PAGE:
45% of 2015-2016 FAFSA applicants were 25 years or older. FAFSA data

All students go through the same application process. The FAFSA opens on October 1 for fall of the following year. Candidates have until June 30 to submit the application. However, students should complete their FAFSA as soon as possible to guarantee funds and make changes if necessary. States usually mandate earlier deadlines and schools operate on their own timeframes. Though optional, the FAFSA strongly recommends that students sign up for a federal student aid ID before they begin the application. The FSA ID acts as an government-approved electronic signature. It also provides protection from identity theft and enables students to access all FSA systems.

What Information Do I Need to Provide for the FAFSA?

Social Security Number

Students need to provide a Social Security Number (SSN) or Alien Registration Number (RSN). These numbers respectively affirm U.S. citizenship and eligible non-citizenship, without which students cannot access the FAFSA. Undocumented students, who are usually ineligible for an SSN or RSN, do not benefit from federal aid. However, they may still access state and institutional funding. Undocumented students can also seek out private awards, including scholarships through organizations like Educators for Fair Consideration.

Driver’s License Number

As an optional step, returning students can provide their driver’s license or state identification number. This information helps the FAFSA confirm applicant identity. Driving record does not affect a student’s chance of receiving financial aid or the amount they get. The FAFSA also does not punish students without a state ID.

Federal Tax Information

Students must provide their federal tax information from the previous year. Applicants who do not believe that the tax year in use accurately reflects their current income should contact prospective schools. Institutions possess the power to amend students’ financial information and ultimately how much funding they receive.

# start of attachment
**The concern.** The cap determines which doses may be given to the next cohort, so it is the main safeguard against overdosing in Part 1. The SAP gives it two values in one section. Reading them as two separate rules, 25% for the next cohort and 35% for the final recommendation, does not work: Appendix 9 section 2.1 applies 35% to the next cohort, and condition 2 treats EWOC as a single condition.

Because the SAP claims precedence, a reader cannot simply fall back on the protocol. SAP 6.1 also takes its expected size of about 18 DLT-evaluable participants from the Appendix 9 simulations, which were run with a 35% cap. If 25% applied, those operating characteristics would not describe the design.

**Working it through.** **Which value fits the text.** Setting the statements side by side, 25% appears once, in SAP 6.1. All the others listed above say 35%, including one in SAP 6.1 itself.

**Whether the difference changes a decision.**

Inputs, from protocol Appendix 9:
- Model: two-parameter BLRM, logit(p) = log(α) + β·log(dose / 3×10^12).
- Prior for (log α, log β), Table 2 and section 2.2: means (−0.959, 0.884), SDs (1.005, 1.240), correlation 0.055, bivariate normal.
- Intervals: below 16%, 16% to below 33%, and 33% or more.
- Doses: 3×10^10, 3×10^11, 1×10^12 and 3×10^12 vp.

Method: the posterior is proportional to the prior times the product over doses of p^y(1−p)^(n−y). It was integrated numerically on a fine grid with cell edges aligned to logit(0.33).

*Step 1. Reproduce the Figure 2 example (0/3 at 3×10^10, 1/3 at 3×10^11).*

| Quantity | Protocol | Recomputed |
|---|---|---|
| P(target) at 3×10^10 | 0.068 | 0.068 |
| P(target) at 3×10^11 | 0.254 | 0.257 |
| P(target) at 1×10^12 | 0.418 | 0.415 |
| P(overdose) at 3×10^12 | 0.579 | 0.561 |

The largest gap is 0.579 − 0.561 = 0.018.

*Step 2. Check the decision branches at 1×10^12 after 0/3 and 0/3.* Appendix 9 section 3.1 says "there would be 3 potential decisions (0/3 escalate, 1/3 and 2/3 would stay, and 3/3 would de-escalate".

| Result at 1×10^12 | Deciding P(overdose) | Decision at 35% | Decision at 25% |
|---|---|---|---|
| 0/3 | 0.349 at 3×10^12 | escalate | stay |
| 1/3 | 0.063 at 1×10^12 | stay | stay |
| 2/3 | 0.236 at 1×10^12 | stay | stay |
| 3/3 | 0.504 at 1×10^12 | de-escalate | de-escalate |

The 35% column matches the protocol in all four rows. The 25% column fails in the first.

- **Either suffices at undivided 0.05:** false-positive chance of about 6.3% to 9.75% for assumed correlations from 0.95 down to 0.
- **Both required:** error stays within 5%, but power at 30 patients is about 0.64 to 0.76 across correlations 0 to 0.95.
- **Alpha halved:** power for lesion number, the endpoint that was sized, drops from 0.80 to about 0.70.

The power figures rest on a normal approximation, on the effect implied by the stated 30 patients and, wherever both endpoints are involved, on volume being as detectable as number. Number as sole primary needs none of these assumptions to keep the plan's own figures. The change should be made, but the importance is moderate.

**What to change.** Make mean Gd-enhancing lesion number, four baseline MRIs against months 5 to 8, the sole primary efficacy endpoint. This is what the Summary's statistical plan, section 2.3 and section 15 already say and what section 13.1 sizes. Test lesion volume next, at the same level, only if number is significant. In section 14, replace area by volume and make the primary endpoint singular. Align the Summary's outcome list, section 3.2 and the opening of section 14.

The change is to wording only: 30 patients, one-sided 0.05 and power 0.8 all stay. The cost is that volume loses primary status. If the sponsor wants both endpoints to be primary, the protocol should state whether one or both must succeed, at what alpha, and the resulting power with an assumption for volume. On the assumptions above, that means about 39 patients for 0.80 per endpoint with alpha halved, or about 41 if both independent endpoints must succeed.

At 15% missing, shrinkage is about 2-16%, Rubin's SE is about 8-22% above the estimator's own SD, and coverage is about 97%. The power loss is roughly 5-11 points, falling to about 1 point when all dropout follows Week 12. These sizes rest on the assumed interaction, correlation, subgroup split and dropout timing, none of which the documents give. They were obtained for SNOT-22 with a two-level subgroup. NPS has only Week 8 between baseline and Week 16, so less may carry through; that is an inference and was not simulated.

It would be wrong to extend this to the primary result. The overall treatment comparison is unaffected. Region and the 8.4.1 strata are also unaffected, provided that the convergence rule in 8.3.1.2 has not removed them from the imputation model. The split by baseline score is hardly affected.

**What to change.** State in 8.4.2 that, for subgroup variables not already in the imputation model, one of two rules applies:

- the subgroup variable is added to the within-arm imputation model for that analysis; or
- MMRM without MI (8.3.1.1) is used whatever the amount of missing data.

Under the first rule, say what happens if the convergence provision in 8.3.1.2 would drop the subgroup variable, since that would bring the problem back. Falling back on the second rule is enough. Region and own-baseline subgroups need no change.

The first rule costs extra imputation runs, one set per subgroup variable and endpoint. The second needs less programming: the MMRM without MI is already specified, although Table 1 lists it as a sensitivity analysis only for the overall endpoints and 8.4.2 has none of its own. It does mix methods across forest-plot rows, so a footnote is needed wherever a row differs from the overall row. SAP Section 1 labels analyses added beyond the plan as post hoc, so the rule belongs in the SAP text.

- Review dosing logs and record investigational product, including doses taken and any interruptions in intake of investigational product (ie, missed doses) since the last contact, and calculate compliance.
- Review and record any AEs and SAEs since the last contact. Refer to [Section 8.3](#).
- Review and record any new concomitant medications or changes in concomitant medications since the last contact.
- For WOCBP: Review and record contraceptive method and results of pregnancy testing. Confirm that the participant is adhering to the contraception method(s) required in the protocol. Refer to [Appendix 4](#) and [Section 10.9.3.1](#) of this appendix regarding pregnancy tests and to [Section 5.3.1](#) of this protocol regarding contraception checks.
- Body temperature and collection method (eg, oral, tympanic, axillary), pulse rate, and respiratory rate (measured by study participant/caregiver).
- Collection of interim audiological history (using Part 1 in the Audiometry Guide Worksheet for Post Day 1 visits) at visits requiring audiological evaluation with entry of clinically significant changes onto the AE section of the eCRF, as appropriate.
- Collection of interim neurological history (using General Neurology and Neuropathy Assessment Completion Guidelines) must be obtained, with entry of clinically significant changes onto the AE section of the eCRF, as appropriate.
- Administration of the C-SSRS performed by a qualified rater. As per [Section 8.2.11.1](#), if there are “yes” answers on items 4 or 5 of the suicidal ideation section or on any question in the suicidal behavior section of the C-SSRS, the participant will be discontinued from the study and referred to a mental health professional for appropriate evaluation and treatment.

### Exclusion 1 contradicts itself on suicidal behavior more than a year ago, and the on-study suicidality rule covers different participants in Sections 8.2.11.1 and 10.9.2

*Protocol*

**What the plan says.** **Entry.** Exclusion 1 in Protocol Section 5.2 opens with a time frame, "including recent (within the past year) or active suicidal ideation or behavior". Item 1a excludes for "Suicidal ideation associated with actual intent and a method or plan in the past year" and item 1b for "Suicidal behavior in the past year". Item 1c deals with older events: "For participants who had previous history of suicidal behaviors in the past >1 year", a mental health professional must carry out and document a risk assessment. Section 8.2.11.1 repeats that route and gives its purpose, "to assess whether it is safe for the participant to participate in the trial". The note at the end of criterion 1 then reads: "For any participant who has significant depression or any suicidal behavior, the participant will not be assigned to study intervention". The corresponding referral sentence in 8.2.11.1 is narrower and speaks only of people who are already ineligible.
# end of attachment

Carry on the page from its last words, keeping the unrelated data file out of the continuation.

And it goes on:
Records of Untaxed Income

The FAFSA asks for untaxed income from the same year as the student’s federal tax information. This can include unreported earnings (like a server’s tips), child support, interest income, and veterans noneducation benefits. Returning students also need to report miscellaneous untaxed benefits and income through a sum amount. The FAFSA help services page provides additional information.

Information on Assets

Returning students must report assets, including investments like real estate, stocks, and bonds. The FAFSA also asks for the total amounts in checking and saving accounts. Unlike taxed and untaxed income, reported assets reflect current amounts for the day students begin their application. Because this step tends to confuse students, the FAFSA offers assistance through its 12 common FAFSA mistakes guide.

How to Determine Your Financial Need

To determine a student’s financial need, the FAFSA subtracts expected family contributions (EFC) from total cost of attendance (COA). The calculate EFC, the FAFSA draws from information students provide on their application, including benefits, assets, and taxed and untaxed income. The FAFSA also factors in family size and how many members currently attend postsecondary institutions. COA includes tuition, housing, books, and other expenses. Returning students also benefit from allowances for dependents and child care. While the FAFSA usually calculates COA for an entire academic year, students might receive aid for a different time frame if they enroll in an 18-month certificate or similar program.